We recently measured time-resolved vibrational spectra suggesting that metastable state I is not exactly the same as the high-temperature DM phase or the high-temperature DM phase that emerged as slow dynamics over 100 ps [34]. Interestingly, a similar system, Cs[Pd(dmit)2]2, which has a second-order phase transition between the bad-metal and CS phases [31,35,36], revealed a high-temperature bad-metal phase as a photoinduced phase just after photoexcitation without measurable delay. We consider that metastable state I at this stage is similar to the high-temperature DM phase with respect to the electronic or local structures of the Pd(dmit)2 dimer; however, the crystal structure of the entire crystal is not exactly the same as the high-temperature phase corresponding to the nature of the system’s thermal first-order phase transition [34]. After the time scale (~20 ps) in Figure 4, we found additional slow dynamics, which may be attributed to domain motion [37].

3.2. Photoinduced Phase Transition in Strong Electron-Lattice Interaction System: (EDO-TTF)2PF6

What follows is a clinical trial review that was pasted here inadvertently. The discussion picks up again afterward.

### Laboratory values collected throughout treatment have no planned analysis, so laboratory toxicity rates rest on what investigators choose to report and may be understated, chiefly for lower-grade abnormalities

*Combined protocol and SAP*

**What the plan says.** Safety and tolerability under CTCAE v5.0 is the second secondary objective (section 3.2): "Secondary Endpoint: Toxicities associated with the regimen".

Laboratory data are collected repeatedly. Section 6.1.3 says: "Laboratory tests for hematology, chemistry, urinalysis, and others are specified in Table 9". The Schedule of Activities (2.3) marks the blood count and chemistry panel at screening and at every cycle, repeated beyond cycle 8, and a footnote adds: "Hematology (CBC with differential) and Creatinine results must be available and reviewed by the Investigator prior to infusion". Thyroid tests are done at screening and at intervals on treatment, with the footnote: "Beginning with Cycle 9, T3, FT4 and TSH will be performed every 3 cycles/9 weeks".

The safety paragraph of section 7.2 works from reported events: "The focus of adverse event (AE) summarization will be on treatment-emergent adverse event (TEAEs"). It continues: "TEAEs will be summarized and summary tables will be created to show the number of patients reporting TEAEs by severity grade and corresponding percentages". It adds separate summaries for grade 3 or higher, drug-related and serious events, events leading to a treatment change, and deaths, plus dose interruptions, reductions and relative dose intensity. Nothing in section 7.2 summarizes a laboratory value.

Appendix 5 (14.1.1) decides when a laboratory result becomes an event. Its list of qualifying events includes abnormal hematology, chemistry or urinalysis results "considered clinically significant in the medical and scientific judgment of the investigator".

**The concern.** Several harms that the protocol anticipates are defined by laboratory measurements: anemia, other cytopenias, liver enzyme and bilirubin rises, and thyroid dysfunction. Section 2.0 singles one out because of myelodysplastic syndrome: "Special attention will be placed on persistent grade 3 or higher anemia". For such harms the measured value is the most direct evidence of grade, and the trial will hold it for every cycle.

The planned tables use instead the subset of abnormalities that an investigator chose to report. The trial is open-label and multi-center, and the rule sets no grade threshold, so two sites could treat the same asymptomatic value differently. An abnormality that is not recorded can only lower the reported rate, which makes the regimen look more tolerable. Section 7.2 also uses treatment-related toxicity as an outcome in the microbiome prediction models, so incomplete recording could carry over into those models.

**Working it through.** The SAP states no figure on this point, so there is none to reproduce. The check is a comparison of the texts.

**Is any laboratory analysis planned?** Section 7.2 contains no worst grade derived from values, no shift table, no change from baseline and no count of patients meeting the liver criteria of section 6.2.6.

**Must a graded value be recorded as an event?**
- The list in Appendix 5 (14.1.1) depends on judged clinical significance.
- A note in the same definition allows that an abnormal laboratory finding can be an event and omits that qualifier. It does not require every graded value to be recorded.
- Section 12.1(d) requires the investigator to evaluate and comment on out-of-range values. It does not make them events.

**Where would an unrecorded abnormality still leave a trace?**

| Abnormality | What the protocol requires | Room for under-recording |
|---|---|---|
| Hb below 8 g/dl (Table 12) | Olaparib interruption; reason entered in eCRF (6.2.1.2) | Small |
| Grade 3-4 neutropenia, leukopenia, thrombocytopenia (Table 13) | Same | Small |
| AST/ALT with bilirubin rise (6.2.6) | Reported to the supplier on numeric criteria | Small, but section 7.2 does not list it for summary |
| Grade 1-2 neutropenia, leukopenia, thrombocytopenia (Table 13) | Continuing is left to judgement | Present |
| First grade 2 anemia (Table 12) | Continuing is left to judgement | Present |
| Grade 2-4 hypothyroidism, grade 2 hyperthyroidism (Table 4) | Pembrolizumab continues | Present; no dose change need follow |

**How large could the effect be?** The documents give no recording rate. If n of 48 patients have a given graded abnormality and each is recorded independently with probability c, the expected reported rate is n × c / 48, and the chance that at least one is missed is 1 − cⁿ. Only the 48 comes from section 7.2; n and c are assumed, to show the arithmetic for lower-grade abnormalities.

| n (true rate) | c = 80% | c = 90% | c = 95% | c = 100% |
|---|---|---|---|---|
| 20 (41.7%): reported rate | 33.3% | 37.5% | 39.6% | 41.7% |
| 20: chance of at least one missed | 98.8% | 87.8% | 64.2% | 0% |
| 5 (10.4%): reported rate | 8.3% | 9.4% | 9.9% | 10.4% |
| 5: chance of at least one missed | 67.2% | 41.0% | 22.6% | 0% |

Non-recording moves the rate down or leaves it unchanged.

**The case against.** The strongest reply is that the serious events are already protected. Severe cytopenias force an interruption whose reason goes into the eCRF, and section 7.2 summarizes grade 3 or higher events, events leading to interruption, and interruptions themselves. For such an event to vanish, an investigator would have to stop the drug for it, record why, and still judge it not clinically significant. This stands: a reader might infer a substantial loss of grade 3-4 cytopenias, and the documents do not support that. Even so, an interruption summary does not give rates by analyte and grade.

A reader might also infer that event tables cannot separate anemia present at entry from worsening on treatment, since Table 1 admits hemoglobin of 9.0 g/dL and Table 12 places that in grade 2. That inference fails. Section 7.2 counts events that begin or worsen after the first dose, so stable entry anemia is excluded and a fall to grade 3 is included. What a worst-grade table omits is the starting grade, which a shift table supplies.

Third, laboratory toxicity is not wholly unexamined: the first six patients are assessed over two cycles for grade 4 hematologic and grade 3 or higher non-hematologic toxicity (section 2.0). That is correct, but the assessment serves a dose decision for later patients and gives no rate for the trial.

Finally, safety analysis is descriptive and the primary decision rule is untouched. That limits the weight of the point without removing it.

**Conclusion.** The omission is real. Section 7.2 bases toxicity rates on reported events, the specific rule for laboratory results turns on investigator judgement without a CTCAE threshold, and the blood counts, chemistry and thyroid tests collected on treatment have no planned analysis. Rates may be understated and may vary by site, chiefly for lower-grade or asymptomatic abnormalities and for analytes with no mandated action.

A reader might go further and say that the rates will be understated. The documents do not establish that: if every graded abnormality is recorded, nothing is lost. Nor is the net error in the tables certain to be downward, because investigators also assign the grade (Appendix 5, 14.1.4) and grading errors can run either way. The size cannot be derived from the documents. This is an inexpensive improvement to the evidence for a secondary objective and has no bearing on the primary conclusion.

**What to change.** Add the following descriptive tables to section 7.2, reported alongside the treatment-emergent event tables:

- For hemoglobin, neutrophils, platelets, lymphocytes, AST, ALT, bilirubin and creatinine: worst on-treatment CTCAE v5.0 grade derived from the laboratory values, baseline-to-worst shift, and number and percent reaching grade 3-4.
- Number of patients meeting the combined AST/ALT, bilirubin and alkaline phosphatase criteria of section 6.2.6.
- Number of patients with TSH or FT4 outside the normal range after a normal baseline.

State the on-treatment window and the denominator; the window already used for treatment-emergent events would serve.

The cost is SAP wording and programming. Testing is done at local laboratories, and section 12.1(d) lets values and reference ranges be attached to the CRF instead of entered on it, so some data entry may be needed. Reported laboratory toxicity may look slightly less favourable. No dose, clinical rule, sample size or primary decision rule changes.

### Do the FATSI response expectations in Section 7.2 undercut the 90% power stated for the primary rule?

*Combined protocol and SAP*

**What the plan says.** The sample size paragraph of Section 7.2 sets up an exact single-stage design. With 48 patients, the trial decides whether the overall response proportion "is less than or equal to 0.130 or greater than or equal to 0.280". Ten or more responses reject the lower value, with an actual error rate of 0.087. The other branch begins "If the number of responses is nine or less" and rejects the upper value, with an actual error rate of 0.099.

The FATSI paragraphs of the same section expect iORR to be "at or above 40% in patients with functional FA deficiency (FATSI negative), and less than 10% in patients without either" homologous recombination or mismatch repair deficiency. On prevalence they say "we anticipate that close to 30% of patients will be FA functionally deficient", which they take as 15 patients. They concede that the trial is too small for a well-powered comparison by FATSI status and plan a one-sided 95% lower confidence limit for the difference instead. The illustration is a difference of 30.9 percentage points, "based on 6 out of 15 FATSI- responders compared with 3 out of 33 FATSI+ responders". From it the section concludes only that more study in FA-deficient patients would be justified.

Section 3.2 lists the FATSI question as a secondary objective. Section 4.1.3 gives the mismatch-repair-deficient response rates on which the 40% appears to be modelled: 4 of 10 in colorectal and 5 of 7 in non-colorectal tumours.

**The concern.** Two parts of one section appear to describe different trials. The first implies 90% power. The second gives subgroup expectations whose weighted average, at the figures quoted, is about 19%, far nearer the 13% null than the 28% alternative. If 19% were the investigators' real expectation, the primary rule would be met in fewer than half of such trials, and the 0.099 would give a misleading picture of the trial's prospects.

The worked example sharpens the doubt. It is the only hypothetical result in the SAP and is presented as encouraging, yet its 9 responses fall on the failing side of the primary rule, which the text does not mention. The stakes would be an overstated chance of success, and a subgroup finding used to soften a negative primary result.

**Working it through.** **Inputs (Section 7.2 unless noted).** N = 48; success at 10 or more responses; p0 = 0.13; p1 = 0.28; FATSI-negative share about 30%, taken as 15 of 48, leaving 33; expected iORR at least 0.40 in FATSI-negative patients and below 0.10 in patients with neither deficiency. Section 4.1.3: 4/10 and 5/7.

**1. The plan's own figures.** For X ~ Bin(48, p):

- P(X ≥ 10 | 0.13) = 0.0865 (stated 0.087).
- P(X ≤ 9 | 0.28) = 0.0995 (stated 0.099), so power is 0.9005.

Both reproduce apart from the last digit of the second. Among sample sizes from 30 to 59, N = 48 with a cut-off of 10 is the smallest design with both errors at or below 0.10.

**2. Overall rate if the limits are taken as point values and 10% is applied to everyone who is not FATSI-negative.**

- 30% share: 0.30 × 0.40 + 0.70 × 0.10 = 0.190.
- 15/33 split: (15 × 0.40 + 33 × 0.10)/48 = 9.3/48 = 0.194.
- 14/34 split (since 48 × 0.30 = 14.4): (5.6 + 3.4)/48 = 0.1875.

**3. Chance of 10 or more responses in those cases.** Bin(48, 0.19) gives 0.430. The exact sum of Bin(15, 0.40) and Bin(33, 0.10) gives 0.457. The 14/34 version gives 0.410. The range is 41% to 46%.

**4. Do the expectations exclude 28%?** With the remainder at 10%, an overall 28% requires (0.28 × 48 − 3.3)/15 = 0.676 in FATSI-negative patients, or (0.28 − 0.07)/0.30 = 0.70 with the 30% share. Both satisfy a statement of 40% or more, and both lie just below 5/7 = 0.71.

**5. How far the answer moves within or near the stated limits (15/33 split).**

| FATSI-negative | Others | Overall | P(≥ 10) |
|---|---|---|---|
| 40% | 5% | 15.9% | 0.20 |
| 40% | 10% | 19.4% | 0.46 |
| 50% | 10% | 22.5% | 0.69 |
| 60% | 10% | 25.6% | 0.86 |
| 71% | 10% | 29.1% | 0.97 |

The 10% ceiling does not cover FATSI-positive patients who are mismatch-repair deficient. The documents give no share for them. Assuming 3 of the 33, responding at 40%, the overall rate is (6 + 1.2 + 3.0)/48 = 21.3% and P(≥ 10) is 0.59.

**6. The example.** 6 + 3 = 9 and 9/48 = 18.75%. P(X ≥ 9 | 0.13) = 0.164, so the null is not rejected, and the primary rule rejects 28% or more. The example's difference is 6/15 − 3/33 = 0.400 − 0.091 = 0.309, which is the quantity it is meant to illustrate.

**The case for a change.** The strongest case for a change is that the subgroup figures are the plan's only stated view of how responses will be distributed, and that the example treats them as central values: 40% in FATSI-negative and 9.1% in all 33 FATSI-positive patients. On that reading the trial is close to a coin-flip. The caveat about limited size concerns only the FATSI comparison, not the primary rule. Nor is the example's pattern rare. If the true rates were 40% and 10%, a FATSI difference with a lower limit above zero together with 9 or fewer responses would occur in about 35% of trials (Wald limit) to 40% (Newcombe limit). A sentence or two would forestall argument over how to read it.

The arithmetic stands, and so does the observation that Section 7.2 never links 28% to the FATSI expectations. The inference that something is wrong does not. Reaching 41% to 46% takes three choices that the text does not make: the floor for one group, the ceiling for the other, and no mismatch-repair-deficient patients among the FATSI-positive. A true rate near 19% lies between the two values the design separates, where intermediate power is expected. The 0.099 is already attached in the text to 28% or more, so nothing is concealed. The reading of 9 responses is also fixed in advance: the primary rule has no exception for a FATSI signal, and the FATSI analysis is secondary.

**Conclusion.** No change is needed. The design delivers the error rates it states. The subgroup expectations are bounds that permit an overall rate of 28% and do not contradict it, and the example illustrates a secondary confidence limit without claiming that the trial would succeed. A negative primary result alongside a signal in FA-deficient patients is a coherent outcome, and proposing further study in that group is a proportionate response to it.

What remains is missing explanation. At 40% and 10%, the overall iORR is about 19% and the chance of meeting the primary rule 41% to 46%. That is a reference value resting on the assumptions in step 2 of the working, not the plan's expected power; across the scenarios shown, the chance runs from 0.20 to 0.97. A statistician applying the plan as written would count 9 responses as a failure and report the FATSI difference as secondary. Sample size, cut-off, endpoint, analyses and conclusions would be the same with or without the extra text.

(EDO-TTF)2PF6 is a quasi-one-dimensional (1D) quarter-filled organic conductor at room temperature (RT) and undergoes metal to insulator phase transition at 280 K with decreasing temperature [27,38,39,40,41]. The molecular structure of EDO-TTF is shown in Figure 5a. Charge ordering, Peierls instability, and anion ordering have been proposed as the origin of this phase transition. Accompanied by phase transition, the EDO-TTF molecule’s large deformation was observed by X-ray structure analysis [27,38,41]; thus, this complex is regarded as a strong electron-phonon interaction system. We investigated the PIPT of this complex using various ultrafast spectroscopic techniques to clarify photoinduced dynamics under strong electron-lattice and electron-electron interactions. We found unique two-step PIPT after photoexcitation of the low-temperature (0110) insulating phase [16,29,42,43,44,45]. Note that the numbers in parentheses represent the charge order on an EDO-TTF molecule in a 1D column. First, the photoinduced original (1010) phase emerges at 100 fs after photoexcitation, and then part of the phase is converted into a high-temperature-like metallic phase over 100 ps. The PIPT process we obtained is schematically summarized in Figure 5b, where the sticks and small dots represent a side view of the EDO-TTF molecule and the numbers and large colored circles correspond to the charge and its spread on the EDO-TTF molecule.